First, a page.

Also, the Corsair Link software support will be useful and interesting. I’ll get back to this thread once I have it all fitted.

Anyway, the specs. :)[/QUOTE]


#9

Hi again everyone.

I fitted the Corsair HX750i on Friday, and have been using it for the last couple of days.

I said I would report back, so here are my impressions of the PSU.

The main components of the system are as follows.

CPU: SkyLake 6700K clocked at 4.6GHz.
Motherboard: Asus Z170 Deluxe
RAM: Corsair Vengeance DDR4 2x 8GB (16GB) UDIMM clocked at 2800MHz.
Storage: 9X SSDs. 8x SATA and 1X Toshiba OCZ RD400 NVMe 512GB M.2
Graphics: 1x EVGA NVidia GTX1060 SC 6GB GDDR5.

As I said in my previous posts, This PSU is overkill at the moment.
However, the PSU does provide excellent voltage regulation. It’s completely silent, as even at full load, the PSU fan is never required (so far).
It is also very power efficient.

What may surprise you is how power efficient a modern PC is.

Using Corsair’s LINK software, I’m able to monitor and change the settings on the PSU. It is also able to measure how much power is being drawn from the AC power source, and also how much power the PSU is pumping out to the PC, or in fact the power requirements of the PC.

It also provides efficiency figures for the PSU.

Pic1 shows the system at idle.
It shows the PC is using a total of 53W, with the power requirements of the PC at 42W which equals 78% efficiency for the HX750i PSU.

Pic2 shows the requirements with the PC at full load using the AIDA64 system stability test, which is also stressing the GPU and HDDs, as well as the CPU and RAM.
It shows the PC is using a total of 238W, with the power requirements of the PC being 220W, which gives 92% efficiency from the HX750i.


#10

Thank you for the update Dee. Very interesting. :flower:


#11

I thought it would be interesting to remove my overclock and set everything at default speed, and then see how much power the system is using.

Same tests as before using AIDA64 (idle and full load).
For a similar system. I would suggest a high quality 400W to 450W Titanium rated PSU is more than enough if you are not into overclocking.

Pic 1 = system idle.
Pic 2 = system fully loaded.


#12

40W more on the oc system is something that I can live with, but I was supprised by the idle numbers, however if you dont have your pc powered on 24h/365days you (or any one else) should not notice any difference in electricity bill.

PSU have evolved, lets hope that something like that soon will be available in cheaper PSU.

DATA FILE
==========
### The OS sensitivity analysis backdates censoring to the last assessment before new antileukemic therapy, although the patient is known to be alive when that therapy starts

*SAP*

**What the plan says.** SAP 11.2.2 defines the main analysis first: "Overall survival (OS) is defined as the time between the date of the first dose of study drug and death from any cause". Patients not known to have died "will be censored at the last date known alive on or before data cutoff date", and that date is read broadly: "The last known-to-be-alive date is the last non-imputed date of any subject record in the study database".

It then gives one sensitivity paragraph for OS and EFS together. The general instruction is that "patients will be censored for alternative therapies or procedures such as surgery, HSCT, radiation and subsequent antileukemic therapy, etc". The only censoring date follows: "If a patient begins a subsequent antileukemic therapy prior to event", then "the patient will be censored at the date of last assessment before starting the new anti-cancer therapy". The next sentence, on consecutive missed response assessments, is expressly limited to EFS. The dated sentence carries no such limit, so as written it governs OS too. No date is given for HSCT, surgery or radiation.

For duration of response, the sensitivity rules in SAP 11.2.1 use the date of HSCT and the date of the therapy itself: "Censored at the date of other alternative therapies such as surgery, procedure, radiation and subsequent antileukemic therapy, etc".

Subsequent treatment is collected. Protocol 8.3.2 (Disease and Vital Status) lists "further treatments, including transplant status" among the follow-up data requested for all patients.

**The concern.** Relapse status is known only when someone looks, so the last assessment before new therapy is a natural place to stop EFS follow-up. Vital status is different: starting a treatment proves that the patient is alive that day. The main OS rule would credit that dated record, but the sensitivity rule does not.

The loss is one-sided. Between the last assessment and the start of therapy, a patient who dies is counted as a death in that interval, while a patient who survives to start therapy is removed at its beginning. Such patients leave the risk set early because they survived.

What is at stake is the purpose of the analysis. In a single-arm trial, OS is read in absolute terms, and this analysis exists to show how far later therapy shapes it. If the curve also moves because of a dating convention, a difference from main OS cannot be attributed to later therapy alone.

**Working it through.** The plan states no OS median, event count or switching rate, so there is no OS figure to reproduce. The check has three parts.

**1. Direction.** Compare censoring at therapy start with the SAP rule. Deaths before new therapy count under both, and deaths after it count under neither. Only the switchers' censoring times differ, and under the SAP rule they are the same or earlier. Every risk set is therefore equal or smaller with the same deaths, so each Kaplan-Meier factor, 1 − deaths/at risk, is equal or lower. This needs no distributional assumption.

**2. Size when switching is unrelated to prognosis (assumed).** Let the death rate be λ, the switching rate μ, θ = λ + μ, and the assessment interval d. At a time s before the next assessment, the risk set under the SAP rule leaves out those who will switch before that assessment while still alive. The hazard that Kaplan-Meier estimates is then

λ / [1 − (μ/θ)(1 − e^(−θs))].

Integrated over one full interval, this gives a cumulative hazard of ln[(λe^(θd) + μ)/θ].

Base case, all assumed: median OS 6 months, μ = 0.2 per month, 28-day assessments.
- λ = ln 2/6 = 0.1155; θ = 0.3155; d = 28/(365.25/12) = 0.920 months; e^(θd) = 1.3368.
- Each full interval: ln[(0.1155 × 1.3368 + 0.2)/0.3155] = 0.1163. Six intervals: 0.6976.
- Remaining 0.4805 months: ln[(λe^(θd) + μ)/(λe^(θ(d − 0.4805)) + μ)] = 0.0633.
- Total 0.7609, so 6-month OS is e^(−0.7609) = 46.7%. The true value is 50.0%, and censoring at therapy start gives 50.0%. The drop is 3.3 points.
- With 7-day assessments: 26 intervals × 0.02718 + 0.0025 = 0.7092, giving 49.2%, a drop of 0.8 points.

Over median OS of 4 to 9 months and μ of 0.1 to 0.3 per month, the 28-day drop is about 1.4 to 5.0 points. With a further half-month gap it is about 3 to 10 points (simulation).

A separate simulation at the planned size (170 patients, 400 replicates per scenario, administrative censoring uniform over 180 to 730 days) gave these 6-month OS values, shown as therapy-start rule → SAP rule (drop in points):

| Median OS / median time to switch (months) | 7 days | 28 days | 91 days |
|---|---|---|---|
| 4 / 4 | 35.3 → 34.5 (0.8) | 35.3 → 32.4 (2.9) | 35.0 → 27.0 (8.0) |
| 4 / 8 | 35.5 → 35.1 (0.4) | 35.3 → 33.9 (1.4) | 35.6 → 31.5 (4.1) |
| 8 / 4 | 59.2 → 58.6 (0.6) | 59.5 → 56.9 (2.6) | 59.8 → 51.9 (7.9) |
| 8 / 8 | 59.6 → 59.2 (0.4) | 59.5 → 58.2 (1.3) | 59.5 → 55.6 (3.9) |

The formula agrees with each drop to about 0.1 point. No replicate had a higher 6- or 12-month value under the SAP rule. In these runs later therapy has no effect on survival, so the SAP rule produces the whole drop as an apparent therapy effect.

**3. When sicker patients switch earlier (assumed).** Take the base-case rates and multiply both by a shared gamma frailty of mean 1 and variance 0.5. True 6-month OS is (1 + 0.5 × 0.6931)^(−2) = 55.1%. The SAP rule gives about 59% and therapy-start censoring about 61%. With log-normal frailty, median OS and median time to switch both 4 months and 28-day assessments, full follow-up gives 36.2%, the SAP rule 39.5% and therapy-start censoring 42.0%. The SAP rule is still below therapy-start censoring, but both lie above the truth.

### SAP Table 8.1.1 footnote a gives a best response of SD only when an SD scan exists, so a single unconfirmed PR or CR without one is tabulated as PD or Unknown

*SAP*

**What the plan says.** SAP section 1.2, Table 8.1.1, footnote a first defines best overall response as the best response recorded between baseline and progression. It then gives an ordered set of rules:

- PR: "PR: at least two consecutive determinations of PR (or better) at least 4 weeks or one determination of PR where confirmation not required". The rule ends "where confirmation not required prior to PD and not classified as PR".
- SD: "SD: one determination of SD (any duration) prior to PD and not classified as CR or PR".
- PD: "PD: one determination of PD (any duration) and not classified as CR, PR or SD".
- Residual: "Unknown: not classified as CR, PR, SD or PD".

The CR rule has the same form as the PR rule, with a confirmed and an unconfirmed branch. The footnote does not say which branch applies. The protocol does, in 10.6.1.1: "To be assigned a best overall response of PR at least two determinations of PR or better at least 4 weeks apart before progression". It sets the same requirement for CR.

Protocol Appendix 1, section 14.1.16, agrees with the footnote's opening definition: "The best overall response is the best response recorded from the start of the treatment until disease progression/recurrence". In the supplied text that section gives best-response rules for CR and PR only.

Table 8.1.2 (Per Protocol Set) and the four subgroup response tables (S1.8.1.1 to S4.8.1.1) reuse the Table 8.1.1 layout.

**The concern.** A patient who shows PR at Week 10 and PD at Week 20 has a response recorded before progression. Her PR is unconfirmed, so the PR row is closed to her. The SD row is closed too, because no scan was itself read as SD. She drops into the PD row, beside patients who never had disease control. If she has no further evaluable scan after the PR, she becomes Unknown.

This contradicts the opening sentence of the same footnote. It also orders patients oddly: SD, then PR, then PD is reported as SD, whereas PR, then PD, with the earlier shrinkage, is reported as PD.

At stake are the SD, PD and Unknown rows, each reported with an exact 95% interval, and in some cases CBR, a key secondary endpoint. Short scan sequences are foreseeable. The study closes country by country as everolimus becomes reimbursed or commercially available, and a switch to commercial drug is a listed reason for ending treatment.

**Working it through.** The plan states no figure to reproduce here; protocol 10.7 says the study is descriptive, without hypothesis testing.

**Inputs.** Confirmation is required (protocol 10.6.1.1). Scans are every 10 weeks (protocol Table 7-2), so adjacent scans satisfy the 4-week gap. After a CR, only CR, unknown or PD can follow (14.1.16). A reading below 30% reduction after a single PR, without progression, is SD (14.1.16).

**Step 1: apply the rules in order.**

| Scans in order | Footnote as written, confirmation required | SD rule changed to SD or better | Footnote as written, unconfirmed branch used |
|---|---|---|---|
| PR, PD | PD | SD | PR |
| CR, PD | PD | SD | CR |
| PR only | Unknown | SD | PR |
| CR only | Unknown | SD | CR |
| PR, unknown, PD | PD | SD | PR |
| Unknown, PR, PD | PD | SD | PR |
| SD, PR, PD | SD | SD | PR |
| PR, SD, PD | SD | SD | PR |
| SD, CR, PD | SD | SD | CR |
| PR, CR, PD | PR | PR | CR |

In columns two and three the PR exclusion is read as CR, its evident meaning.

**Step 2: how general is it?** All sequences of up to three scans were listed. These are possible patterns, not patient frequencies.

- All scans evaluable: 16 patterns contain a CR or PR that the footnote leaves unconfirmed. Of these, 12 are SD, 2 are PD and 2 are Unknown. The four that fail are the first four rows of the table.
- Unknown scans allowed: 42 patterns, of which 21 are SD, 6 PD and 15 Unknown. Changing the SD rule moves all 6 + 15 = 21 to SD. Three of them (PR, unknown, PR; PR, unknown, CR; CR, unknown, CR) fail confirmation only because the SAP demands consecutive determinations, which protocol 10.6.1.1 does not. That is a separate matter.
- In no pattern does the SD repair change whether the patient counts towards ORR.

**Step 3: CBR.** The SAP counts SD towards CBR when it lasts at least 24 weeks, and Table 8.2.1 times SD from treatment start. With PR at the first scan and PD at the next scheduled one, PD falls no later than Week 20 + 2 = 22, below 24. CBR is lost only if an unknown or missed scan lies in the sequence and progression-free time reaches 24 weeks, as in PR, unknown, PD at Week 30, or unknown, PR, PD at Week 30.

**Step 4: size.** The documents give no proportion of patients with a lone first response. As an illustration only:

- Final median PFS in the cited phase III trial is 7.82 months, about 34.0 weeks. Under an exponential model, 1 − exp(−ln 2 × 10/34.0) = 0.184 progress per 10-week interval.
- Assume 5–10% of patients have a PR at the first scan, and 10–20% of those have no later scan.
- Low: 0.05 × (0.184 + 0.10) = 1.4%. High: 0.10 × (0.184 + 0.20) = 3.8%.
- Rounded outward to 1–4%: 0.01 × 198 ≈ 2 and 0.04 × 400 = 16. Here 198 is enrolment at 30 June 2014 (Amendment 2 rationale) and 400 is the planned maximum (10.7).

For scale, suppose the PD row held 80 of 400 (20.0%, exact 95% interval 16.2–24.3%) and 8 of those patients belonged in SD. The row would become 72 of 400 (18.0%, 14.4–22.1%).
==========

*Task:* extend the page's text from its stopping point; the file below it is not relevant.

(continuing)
#13

I have two towers setup for me, one mid tower for my sister and all of mine sleep when not busy. Mine has the 850, my old one uses a 750, and so does sisters machine, one of my older AMD quad core.
The old one is my 7 box and new one is 10 with a older Intel 980 hex core server style cpu that cranks.
Everything draws about 3 watts when sleeping and I do lots of stuff on my quad core tablet so don’t have to leave anything running like I used too.


#14

Seriously?
Whats the point in rejecting a recent better psu over a 6yo antique?

You did the right thing by installing this better psu and be happy!


#15

Better power delivery? maybe? Plus if the PSU goes with smoke there is a big change that other components will also follow.

Also someone could be very happy with its system so no need to upgrade? I still use my i5 750 as my daily system, and I have changed two power supplies from the day that I got this system.


#16

No doubt digitally controlled PC PSU’s will get cheaper in time, although a PSU with a firmware makes me a little nervous. The only thing is, when you start making things less expensive, you tend to use cheaper components. So let’s hope that a cheaper digitally controlled PSU doesn’t mean its of poorer quality.

I think that PC technology has evolved, not just the efficiency of the PSU.
SkyLake is built on 14nm technology, and so is the Z170 chipset. So the CPU and chipset consume less power. The Pascal GPU found in the NVidia 1060 is built on a 16nm fabrication process, again using less power than its predecessor.

I think its quite amazing that a PC with such a powerful CPU and GPU, and with 9 storage devices can idle at 32W.

BTW: By removing the overclock, CPU power saving states which are disabled by default when you overclock, could account for the reduced power requirements when the system is at idle.


#17

What I like about newer better psu’s is the fault detection that shuts it down before it smokes something, plus the much greater efficiency and noise level improvements.
All those old 80mm fans were noisy when you had a bunch of them in a tower plus the one in the supply that always seemed to get bad bearings and get even worse. I replaced a few back in the day trying to keep my old ones going.
New box has super quiet 120 and 240 mm fans, most with speed controls, stays cool and quiet with everything set to low speed. I did have to replace a couple and take apart and oil a few of the bearings to get everything working again after this tower sat unused for a few years in buddies spare parts shed.